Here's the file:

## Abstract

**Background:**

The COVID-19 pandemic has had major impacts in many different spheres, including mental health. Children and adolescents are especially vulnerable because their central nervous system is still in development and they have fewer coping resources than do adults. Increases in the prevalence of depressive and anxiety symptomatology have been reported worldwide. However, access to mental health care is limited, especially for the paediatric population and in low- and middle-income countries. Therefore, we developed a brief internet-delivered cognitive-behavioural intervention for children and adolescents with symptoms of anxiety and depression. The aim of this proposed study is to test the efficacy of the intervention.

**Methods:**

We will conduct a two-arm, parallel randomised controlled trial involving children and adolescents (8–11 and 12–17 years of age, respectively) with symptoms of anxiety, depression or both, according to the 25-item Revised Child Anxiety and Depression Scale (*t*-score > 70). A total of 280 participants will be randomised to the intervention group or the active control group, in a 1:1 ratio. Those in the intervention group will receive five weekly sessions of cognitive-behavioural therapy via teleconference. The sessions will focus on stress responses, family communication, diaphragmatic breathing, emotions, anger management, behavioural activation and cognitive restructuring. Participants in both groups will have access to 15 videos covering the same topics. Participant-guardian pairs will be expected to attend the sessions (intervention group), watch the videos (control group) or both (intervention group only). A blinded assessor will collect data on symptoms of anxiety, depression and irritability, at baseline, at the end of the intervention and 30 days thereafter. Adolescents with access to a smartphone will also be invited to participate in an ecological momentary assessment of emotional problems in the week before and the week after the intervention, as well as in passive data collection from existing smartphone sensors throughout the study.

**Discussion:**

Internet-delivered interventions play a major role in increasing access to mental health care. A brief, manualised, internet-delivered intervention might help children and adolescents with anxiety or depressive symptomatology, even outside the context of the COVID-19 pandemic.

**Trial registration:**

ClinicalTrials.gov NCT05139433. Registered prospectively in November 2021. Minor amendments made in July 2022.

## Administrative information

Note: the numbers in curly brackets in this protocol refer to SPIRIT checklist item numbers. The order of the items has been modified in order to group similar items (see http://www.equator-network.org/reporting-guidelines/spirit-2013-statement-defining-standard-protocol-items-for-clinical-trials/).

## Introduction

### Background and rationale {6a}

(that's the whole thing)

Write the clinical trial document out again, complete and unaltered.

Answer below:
## Abstract

**Background:**

The COVID-19 pandemic has had major impacts in many different spheres, including mental health. Children and adolescents are especially vulnerable because their central nervous system is still in development and they have fewer coping resources than do adults. Increases in the prevalence of depressive and anxiety symptomatology have been reported worldwide. However, access to mental health care is limited, especially for the paediatric population and in low- and middle-income countries. Therefore, we developed a brief internet-delivered cognitive-behavioural intervention for children and adolescents with symptoms of anxiety and depression. The aim of this proposed study is to test the efficacy of the intervention.

**Methods:**

We will conduct a two-arm, parallel randomised controlled trial involving children and adolescents (8–11 and 12–17 years of age, respectively) with symptoms of anxiety, depression or both, according to the 25-item Revised Child Anxiety and Depression Scale (*t*-score > 70). A total of 280 participants will be randomised to the intervention group or the active control group, in a 1:1 ratio. Those in the intervention group will receive five weekly sessions of cognitive-behavioural therapy via teleconference. The sessions will focus on stress responses, family communication, diaphragmatic breathing, emotions, anger management, behavioural activation and cognitive restructuring. Participants in both groups will have access to 15 videos covering the same topics. Participant-guardian pairs will be expected to attend the sessions (intervention group), watch the videos (control group) or both (intervention group only). A blinded assessor will collect data on symptoms of anxiety, depression and irritability, at baseline, at the end of the intervention and 30 days thereafter. Adolescents with access to a smartphone will also be invited to participate in an ecological momentary assessment of emotional problems in the week before and the week after the intervention, as well as in passive data collection from existing smartphone sensors throughout the study.

**Discussion:**

Internet-delivered interventions play a major role in increasing access to mental health care. A brief, manualised, internet-delivered intervention might help children and adolescents with anxiety or depressive symptomatology, even outside the context of the COVID-19 pandemic.

**Trial registration:**

ClinicalTrials.gov NCT05139433. Registered prospectively in November 2021. Minor amendments made in July 2022.

## Administrative information

Note: the numbers in curly brackets in this protocol refer to SPIRIT checklist item numbers. The order of the items has been modified in order to group similar items (see http://www.equator-network.org/reporting-guidelines/spirit-2013-statement-defining-standard-protocol-items-for-clinical-trials/).

## Introduction

### Background and rationale {6a}